Early iPhone engineer shares stories of Safari's move to mobile
What was it like moving Apple's Safari web browser from the Mac to the original iPhone? More interestingly, what was it like doing it under the attention of Steve Jobs? Former Apple engineer Francisco Tolmasky, one of the team members who helped do just that, spoke with Brian X. Chen about it as part of the publicity for his new iOS game, Bonsai Slice. There are lots of great anecdotes included, including how Ken Kocienda ended up creating the iPhone keyboard, insight into Don Melton's and Henri Lamiraux's teams, and, of course, Steve Jobs. The New York Times:
Mr. Jobs was notorious for throwing his weight around however he could. One person on the iPhone design team was also named Steve, which caused some confusion in meetings. Mr. Jobs sought to change this.
"At some point Steve Jobs got really frustrated with this and said 'Guess what, you're Margaret from now on,'" Mr. Tolmasky said. From there on, members of the team would always address the designer Steve as Margaret.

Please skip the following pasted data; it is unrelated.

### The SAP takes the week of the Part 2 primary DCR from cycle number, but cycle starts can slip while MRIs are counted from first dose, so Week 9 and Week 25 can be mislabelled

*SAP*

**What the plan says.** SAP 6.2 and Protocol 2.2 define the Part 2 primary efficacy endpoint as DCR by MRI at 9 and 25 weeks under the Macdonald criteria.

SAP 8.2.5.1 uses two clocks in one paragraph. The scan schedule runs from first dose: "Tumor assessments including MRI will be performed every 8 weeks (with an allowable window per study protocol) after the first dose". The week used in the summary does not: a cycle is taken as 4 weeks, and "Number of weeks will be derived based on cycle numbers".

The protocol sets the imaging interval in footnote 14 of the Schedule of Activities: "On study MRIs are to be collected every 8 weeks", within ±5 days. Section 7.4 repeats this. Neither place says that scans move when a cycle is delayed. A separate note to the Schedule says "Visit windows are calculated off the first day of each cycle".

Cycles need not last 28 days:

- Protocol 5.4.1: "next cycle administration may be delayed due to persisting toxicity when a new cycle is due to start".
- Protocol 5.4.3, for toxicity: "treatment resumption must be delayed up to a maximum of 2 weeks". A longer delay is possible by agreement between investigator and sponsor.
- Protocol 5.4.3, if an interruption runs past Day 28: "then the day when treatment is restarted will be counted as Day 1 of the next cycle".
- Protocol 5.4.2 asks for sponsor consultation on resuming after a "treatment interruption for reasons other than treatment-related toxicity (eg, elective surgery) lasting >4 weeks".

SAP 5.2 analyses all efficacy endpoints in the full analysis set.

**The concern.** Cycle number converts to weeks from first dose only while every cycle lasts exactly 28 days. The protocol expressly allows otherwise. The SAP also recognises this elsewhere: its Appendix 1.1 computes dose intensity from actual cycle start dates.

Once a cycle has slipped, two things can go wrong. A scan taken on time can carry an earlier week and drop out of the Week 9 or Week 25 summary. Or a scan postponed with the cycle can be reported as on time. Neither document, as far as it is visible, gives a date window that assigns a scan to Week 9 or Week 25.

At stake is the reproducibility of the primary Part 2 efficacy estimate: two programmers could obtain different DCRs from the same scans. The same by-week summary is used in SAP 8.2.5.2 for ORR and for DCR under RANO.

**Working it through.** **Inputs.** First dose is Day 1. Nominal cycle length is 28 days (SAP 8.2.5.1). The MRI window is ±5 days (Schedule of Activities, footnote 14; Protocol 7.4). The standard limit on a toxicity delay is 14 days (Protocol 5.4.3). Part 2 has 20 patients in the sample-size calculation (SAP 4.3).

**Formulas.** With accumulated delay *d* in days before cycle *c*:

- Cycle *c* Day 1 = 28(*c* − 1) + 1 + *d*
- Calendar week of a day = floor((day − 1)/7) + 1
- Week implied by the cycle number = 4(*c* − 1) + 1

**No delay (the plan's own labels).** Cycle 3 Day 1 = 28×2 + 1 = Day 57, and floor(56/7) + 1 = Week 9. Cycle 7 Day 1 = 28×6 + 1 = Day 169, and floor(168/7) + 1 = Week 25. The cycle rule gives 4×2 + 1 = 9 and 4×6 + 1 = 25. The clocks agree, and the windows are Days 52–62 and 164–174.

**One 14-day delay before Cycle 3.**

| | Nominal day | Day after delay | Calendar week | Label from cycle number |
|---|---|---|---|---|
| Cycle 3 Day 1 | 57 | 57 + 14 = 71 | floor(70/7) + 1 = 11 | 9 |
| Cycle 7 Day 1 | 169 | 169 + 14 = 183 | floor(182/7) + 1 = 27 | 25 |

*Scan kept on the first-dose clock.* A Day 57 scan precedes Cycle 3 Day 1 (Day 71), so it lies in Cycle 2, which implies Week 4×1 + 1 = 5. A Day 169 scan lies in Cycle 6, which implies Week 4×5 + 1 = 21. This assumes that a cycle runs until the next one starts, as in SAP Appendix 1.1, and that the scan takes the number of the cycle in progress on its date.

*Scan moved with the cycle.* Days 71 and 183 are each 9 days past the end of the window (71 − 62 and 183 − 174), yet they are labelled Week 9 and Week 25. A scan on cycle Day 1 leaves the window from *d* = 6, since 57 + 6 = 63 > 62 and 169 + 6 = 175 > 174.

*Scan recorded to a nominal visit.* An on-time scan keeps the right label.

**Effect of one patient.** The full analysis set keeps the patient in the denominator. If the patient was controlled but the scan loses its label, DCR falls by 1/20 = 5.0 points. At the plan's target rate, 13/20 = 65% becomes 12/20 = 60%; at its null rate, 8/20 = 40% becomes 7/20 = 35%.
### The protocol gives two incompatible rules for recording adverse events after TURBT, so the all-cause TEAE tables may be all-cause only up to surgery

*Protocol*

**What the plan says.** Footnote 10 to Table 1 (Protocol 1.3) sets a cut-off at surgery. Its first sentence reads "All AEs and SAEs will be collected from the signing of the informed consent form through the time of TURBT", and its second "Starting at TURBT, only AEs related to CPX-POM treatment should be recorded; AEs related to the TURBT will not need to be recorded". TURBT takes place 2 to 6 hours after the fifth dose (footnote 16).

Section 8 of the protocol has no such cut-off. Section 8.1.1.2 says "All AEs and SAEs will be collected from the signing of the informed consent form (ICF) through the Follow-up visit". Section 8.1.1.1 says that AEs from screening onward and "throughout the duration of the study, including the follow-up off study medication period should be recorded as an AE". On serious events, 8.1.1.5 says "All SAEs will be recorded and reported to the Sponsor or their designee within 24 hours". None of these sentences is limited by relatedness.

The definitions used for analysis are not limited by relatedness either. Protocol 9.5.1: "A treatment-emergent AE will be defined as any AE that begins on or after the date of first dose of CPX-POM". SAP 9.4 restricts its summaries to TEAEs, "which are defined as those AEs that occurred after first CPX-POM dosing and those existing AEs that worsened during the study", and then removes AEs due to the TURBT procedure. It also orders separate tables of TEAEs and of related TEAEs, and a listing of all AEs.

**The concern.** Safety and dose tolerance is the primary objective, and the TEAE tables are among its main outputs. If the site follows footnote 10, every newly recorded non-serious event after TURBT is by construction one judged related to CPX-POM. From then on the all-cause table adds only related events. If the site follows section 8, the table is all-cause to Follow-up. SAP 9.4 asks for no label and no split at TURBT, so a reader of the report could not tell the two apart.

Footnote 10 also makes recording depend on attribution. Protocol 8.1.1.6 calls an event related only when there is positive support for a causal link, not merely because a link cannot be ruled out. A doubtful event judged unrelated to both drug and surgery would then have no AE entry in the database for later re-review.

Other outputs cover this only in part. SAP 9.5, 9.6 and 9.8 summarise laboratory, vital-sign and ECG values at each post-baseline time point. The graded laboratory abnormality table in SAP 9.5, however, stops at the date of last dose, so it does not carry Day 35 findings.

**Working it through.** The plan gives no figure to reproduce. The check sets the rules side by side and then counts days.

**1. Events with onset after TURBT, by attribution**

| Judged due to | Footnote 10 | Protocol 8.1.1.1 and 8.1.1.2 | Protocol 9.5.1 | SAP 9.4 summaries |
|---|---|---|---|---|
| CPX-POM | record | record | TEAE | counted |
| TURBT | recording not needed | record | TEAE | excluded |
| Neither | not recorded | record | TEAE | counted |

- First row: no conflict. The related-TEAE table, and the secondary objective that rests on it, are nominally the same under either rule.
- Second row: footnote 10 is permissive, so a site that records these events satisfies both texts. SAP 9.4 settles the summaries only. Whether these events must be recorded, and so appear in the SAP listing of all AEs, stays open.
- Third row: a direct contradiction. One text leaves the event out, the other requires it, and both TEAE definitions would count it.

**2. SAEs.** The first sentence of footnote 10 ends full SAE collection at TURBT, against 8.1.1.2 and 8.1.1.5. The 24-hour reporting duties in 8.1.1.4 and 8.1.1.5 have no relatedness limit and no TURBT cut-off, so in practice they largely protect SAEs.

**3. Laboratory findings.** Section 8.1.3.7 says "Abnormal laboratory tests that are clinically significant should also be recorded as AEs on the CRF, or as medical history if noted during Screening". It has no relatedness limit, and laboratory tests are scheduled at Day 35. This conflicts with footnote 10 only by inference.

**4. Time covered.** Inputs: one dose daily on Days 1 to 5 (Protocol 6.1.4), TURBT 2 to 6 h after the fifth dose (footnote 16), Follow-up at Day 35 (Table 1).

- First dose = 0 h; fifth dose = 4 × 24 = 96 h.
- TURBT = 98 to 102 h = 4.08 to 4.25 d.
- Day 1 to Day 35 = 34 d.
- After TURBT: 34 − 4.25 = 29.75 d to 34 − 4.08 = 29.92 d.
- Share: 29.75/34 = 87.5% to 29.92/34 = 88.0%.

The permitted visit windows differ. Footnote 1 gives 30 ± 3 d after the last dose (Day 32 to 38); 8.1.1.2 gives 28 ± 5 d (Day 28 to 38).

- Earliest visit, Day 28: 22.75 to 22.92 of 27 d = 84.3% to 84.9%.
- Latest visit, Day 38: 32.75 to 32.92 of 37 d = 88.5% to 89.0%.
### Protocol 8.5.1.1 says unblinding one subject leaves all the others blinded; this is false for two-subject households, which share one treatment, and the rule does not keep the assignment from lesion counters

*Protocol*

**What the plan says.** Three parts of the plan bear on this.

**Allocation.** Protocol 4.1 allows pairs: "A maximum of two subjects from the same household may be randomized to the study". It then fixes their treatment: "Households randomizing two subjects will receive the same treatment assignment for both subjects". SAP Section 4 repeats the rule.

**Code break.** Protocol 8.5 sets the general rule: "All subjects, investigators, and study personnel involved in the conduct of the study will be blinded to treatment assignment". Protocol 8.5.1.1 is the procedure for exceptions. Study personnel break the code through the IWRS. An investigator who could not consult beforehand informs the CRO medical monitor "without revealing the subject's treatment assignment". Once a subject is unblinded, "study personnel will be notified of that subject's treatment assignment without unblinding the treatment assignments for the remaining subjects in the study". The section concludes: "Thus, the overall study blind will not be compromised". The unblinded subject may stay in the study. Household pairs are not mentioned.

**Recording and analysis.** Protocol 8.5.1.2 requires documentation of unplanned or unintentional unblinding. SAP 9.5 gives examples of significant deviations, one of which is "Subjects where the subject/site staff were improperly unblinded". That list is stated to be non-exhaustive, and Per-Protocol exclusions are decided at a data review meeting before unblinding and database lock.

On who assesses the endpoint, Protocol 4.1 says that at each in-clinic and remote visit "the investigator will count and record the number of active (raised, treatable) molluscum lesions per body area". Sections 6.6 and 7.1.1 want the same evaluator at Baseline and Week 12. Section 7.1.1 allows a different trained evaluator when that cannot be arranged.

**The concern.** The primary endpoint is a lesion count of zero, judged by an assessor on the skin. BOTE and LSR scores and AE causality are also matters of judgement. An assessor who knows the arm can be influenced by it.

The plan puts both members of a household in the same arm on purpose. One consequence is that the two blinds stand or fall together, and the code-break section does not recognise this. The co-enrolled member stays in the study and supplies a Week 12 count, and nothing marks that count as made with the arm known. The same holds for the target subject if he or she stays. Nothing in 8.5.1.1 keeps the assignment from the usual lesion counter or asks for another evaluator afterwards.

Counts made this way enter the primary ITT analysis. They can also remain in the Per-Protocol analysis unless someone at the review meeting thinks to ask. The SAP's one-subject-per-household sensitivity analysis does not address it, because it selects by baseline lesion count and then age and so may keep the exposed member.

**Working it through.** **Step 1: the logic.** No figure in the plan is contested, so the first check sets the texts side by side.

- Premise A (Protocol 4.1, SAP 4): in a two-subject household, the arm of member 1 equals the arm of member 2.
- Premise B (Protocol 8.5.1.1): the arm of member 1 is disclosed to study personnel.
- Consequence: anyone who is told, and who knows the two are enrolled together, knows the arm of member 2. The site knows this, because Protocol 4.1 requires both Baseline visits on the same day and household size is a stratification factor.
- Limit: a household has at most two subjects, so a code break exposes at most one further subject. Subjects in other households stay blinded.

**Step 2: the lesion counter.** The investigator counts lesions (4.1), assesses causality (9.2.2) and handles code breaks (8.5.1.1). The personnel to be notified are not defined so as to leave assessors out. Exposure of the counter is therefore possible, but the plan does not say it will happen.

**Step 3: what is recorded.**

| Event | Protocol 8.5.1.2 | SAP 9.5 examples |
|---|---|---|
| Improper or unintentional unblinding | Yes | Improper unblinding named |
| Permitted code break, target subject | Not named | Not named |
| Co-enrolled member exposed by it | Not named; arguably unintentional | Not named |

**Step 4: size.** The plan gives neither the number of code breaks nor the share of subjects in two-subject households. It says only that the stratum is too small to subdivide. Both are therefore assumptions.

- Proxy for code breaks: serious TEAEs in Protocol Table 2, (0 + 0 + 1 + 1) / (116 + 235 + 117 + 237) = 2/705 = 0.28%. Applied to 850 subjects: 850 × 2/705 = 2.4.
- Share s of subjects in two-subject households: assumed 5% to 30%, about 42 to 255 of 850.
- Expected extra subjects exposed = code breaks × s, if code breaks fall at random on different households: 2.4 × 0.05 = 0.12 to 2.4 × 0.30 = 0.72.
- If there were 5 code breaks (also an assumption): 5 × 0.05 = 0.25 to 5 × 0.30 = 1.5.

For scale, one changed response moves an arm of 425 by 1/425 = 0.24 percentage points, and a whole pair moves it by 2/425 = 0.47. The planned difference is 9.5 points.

For some context on that, Steve Jobs was away on leave when the designer, Steve Lemay, came on board. So, during meetings, when "Steve" was asked for an opinion, Lemay was who they were talking to. When Jobs came back and they asked "Steve" for an opinion, Lemay, who was used to answering, answered. It happened twice, and then Jobs realized it would keep happening, so said — "Okay, from now on, when I'm in the room, your name is Doris!" (Or "Margaret", I'm sure recollections of the specific name vary.)
(That anecdote came up on a previous episode of Debug, along with a few others.)
I love that this kind of stuff is getting shared. The iPhone is one of the most important developments in recent technological history and how it came to be is a story that needs telling. It's part of reason we do the podcasts we do here at iMore, and why I link to as many other sources on it as I can. It's our history.
Check out all of Tolmasky stories, and more, via the link below, and let me know your favorites.
Source: The New York Times